Above you see a photo of Lamb House, Rye, Sussex, the erstwhile home of Henry James (see last post) and also of E. F. Benson. Benson is best known today for a rightly popular series of books featuring the tussle for social dominance between Mrs. Emmeline Lucas, known as Lucia, and her adversary Miss Elizabeth Mapp in Lucia's adopted realm of Tilling. After a tastefully correct widowhood in her previous place of residence, Riseholme, Mrs. Lucas had moved to Tilling and there begins one of the most acutely observed and humorous series of plots and melodramas outside of Jane Austen's books, and which were filmed for television in the 80s.
I possess bound copies of The Quiver from 1916 in which an E. F. Benson (I'm assuming the same author) published a serial story Michael about the journey of a sensitive young aristocrat from his stultifying background through the battles of the Somme, loss of friendship, loss of family, to eventual salvation in the arms of a woman, the sister of his best friend who as an enemy combatant died in his arms in the trenches. Acute observation as with Mapp and Lucia, but little of the humor one sees in the later books, and perhaps rightly so, given the moment of the situation in 1916.
However, a quotation from Queen Lucia should give the full flavor of Benson's writing.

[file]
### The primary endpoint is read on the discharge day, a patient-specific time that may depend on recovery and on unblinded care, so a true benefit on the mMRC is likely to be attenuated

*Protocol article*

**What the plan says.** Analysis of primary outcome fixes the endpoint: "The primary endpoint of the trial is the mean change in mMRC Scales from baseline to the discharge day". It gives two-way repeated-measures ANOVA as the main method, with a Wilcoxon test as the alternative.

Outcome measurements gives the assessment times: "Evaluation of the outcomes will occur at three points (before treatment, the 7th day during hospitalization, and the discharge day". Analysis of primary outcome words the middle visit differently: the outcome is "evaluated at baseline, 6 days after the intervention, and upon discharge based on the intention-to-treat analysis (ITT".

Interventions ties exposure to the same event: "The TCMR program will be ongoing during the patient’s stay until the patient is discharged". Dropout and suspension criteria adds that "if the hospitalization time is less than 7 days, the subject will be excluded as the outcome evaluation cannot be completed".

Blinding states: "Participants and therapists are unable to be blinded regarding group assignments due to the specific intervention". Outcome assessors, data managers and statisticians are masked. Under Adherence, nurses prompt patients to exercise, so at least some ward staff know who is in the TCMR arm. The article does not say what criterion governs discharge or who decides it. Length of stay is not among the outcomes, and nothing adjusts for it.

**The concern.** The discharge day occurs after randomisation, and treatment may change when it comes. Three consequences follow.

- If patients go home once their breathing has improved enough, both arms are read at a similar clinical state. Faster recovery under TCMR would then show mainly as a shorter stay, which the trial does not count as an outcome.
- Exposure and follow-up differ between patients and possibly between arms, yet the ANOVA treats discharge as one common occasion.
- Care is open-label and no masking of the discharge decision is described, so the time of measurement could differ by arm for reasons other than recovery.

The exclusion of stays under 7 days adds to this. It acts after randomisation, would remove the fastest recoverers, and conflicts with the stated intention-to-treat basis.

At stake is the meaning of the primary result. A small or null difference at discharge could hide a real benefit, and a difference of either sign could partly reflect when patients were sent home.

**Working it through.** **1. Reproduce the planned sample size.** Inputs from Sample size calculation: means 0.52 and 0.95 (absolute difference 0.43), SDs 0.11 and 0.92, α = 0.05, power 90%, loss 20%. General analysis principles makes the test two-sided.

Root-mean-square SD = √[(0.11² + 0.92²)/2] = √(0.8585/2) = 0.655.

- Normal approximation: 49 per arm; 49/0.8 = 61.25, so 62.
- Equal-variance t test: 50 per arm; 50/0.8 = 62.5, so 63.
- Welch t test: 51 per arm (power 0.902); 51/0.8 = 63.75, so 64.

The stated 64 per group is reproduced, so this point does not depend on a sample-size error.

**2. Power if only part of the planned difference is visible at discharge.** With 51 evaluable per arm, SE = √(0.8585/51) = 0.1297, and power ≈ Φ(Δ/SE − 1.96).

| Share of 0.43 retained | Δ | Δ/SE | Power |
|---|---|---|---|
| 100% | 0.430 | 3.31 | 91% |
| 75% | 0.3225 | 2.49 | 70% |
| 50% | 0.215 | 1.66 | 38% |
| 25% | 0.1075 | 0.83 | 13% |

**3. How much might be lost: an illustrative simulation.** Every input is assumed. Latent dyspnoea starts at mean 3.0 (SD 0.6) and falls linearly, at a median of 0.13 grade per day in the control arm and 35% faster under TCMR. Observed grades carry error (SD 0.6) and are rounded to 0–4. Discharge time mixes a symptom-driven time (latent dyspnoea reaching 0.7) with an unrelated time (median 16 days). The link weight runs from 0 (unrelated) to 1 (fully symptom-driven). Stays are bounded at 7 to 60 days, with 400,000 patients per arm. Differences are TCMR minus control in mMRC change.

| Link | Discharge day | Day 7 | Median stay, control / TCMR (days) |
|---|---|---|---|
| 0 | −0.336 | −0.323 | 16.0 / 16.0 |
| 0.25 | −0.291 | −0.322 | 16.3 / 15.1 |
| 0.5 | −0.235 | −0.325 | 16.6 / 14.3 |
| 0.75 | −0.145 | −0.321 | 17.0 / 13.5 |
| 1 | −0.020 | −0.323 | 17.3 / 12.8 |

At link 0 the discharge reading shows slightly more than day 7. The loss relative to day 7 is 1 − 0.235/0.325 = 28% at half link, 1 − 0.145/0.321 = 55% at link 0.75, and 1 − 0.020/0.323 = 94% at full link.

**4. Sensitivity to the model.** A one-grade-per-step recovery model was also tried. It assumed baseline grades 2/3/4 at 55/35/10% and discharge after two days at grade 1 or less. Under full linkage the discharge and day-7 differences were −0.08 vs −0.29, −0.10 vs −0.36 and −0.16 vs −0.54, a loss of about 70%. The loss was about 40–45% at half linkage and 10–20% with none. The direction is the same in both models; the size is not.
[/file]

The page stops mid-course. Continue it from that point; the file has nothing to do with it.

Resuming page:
"... as she turned the last hot corner of the road and came into sight of the village street that constituted her kingdom. Indeed it belonged to her, as treasure trove belongs to the Crown. for it was she who had been the first to begin the transformation of this remote Elizabethan village into a palace of culture that was now reared on the spot where ten years ago an agricultural population had led bovine and unilluminated lives in their cottages of grey stone or brick and timber. Before that, while her husband was amassing a fortune, comfortable in amount and respectable in origin, at the Bar, she had merely held up a small dim lamp of culture in Onslow Gardens. But both her ambition and his had been to bask and be busy in artistic realms of their own when the materialistic needs were provided for by sound investments, and so when there were the requisite thousands of pounds in secure securities she had easily persuaded him to buy three of these cottages that stood together in a low two-storied block. Then by judicious removal of partition walls, she had, with the aid of a sympathetic architect, transmuted them into a most comfortable dwelling, subsequently building on to them a new wing, that ran at right angles at the back, which was, if anything, a shade more inexorably Elizabethan than the stem onto which it was grafted, for here was situated the famous smoking-parlour, with rushes on the floor, and a dresser ranged with pewter tankards, and leaded lattice-windows of glass so antique that it was practically impossible to see out of them. It had a huge open fire-place framed in oak-beams with a seat on each side of the iron-backed hearth within the chimney, and a genuine spit hung over the middle of the fire. Here, though in the rest of the house she had for the sake of convenience allowed the installation of electric light, there was no such concession made, and sconces on the walls held dim iron lamps, so that only those of the most acute vision were able to read. Even though reading was difficult, for the book-stand on the table contained nothing but a few crabbed black-letter volumes dating from not later than the early seventeenth century, and you had to be in a frantically Elizabethan frame of mind to be at ease there. But Mrs Lucas often spent some of her rare leisure moments in the smoking-parlour, playing on the virginal that stood in the window, or kippering herself in the fumes of the wood-fire as with streaming eyes she deciphered an Elzevier Horace rather late for inclusion under the rule, but an undoubted bargain."